Second, digital technology is eating Wall Street. Digital technology is now gaming the system that they thought they had already gamed. The thing that hurt musicians and writers and every other business, it’s now fucking with Wall Street. The CEOs that I talk to are just as concerned with the way that this is being done. They feel trapped because they can’t envision an alternative. They accept the rules of the marketplace as given circumstances of nature. They don’t know that these were devised by human beings at certain moments in history, with very certain agendas.
In the book’s acknowledgements, you thank Occupy Wall Street. Could you talk a little bit about how that movement has inspired you?
Occupy inspired me in all sorts of ways. The biggest was probably that it motivated me to become a university professor. When I went to Occupy in Zuccotti Park, what I saw was not people protesting per se, but people engaging in what are called “learning circles.” They were learning about things like alternative currency, how capitalism works, how lending works. All sorts of cool things. And I thought, this is what kids do when they want to occupy something. They basically set up a graduate school with seventy concurrent seminars. They want to get educated in a way that doesn’t put them in so much debt. So that’s why I got my Ph.D., started teaching at Queens College, and started a master’s program in media and activism.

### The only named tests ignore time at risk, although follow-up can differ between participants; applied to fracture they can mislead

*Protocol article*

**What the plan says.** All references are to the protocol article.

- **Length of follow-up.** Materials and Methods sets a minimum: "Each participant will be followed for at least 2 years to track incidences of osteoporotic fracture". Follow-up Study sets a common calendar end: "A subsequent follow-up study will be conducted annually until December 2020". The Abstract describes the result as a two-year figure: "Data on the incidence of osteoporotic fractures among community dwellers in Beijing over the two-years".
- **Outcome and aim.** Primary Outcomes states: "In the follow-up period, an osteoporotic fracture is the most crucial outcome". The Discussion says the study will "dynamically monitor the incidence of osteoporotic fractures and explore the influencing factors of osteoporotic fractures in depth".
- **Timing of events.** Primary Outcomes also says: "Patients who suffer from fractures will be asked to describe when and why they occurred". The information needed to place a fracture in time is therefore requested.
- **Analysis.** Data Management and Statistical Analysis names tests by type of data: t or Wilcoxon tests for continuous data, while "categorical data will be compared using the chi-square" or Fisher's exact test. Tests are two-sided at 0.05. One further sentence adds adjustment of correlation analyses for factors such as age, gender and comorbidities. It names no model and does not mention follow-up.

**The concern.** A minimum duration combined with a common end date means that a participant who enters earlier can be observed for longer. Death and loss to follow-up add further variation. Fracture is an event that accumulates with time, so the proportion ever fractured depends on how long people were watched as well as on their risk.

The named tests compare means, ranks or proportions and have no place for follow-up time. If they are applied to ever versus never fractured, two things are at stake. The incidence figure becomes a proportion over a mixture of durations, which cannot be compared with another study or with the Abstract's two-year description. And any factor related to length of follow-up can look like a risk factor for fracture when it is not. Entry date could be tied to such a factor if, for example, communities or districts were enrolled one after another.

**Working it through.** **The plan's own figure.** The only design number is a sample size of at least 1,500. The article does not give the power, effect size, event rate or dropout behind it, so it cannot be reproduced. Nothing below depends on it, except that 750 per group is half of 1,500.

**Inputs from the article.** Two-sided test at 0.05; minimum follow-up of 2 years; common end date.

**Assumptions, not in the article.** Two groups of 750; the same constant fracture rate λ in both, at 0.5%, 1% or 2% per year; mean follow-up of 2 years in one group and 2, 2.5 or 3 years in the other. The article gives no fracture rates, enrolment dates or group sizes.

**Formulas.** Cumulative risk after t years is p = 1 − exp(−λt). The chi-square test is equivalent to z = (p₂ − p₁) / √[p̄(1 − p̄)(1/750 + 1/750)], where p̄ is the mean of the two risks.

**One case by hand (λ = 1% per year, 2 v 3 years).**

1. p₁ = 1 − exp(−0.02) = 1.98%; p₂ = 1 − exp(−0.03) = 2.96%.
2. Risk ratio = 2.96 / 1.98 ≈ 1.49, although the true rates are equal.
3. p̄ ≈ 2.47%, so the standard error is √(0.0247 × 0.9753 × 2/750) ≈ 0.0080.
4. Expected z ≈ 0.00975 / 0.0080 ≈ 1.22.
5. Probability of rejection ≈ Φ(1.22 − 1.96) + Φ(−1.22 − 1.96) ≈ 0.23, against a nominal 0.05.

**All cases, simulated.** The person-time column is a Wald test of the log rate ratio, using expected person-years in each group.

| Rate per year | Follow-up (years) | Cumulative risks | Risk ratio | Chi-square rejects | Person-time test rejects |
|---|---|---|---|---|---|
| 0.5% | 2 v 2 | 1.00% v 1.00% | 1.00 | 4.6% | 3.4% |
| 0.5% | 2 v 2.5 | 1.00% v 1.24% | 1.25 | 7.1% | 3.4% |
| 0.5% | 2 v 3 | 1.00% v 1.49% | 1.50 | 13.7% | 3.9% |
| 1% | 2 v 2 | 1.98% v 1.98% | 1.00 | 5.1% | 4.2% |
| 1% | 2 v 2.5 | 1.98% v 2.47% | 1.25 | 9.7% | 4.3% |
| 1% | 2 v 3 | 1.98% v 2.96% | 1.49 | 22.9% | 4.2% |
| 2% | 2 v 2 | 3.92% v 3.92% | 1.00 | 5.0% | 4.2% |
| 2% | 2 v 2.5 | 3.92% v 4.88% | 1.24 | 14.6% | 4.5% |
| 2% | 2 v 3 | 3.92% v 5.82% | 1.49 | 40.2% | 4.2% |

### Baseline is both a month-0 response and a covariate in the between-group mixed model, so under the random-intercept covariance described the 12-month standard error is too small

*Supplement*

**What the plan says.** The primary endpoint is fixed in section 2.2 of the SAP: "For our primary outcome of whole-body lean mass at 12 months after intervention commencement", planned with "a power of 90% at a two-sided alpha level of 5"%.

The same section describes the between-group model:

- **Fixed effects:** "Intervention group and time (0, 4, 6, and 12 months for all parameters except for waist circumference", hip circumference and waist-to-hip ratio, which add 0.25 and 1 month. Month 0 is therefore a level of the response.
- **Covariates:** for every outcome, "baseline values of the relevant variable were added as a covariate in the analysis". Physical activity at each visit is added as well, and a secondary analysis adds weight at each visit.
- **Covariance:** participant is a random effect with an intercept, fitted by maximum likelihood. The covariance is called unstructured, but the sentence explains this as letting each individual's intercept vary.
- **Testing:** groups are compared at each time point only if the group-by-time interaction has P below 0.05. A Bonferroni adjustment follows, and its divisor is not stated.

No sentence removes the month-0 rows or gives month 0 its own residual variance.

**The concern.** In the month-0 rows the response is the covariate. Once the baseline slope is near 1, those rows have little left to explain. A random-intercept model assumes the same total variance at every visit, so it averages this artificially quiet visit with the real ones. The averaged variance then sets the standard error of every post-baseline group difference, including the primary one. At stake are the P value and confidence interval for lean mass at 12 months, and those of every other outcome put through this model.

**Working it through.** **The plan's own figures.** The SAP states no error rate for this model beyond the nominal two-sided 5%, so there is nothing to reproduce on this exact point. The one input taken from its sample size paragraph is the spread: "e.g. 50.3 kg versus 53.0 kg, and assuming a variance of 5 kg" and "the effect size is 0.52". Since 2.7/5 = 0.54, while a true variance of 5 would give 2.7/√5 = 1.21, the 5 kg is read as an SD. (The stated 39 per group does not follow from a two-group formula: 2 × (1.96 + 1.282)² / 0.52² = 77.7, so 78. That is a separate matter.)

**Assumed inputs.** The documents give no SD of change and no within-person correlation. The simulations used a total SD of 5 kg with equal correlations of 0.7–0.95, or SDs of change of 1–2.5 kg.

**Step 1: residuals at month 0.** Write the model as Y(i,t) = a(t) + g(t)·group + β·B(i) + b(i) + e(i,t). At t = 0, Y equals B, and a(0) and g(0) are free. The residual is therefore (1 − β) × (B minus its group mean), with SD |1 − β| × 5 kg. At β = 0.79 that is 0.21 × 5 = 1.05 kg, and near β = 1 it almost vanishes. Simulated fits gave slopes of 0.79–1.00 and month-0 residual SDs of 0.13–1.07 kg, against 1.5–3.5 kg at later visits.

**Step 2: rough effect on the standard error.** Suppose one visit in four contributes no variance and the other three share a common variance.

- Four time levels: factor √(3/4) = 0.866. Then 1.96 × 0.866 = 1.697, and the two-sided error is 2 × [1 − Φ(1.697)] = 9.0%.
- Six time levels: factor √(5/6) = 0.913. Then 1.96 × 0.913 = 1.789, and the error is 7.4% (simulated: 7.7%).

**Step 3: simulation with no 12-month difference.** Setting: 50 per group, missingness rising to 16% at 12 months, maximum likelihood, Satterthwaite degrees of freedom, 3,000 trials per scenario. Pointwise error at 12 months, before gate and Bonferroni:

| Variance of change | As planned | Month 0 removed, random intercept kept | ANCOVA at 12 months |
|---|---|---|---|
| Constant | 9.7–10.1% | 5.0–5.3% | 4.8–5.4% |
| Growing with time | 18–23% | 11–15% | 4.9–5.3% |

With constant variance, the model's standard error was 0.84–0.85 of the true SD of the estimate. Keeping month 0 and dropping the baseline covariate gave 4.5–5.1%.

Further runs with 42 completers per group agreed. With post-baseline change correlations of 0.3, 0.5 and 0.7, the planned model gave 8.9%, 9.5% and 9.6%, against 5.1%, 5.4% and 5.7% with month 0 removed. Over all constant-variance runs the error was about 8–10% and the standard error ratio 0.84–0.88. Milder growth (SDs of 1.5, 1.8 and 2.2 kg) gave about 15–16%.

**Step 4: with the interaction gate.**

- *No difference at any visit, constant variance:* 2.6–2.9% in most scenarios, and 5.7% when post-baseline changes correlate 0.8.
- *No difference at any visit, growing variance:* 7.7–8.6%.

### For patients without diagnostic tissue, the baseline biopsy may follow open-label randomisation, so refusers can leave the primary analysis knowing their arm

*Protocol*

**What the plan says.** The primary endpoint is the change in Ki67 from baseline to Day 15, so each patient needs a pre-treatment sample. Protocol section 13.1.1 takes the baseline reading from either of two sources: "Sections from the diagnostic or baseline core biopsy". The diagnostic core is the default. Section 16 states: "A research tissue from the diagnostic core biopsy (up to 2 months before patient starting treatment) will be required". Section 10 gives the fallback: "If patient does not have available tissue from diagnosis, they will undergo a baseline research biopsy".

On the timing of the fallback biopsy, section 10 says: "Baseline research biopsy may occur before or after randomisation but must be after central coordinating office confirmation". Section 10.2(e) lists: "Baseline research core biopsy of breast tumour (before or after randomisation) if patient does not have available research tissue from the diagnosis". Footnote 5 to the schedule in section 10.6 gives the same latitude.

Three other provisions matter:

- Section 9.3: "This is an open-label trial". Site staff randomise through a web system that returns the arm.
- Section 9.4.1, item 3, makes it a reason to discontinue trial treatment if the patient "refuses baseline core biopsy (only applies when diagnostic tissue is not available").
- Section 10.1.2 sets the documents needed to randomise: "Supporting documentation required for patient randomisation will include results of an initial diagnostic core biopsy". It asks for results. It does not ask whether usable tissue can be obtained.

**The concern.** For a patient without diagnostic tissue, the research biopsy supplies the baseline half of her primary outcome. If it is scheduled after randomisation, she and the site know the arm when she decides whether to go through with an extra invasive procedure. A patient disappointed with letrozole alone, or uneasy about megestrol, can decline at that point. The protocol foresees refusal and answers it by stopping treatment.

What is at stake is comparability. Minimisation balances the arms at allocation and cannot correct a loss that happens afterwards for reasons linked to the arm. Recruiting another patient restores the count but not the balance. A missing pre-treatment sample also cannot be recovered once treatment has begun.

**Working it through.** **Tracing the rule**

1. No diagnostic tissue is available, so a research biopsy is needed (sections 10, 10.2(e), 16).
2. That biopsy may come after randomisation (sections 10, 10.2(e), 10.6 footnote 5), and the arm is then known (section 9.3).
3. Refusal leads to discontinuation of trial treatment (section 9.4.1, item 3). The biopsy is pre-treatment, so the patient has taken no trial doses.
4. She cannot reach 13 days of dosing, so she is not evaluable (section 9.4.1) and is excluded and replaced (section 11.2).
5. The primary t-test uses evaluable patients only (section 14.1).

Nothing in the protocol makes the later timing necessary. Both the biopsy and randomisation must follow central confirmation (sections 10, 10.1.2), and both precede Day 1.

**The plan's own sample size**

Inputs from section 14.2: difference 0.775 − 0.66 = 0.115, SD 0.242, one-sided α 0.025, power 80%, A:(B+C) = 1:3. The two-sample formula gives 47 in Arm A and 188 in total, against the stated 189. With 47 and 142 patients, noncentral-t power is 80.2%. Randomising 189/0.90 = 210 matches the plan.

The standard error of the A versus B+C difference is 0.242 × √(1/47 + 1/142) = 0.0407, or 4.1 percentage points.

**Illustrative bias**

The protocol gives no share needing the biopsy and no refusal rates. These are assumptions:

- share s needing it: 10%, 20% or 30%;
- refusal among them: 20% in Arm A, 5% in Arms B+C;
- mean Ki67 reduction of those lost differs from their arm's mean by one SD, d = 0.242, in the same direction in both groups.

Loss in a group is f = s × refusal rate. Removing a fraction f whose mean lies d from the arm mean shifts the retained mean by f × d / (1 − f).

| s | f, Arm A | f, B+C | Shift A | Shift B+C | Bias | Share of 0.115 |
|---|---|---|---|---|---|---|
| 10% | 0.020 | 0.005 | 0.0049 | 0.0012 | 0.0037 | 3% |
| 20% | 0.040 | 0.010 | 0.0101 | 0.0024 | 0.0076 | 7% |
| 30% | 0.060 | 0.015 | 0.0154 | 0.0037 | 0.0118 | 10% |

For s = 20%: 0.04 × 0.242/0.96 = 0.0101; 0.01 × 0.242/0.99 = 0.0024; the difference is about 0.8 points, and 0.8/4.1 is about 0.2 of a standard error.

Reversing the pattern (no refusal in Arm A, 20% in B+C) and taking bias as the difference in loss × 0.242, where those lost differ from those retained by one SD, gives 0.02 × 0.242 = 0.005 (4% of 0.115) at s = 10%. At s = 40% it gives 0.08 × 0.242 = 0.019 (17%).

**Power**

On the whole, do you think Occupy was a success?
I do agree it wasn’t entirely successful in traditional terms. But I think it was the first prototype of a different approach to activism. It’s what we call horizontalism, both a leaderless and leaderful movement that teaches mutual aid and support. You see others doing this even more successfully.
So what, in the end, are some solutions to all of this?
Help your workers participate in the value equation. Help the towns you’re in. A company like WinCo is crushing Walmart, and the only difference between the two is WinCo is owned by its workers. Walmart is owned by its shareholders. So WinCo can pay its workers more and keep circulating the money. And as it does, it ends up with wealthier employees and towns. And for larger companies, I’m arguing that they seek a steadier state as well, and start rewarding their investors with dividends instead of shares.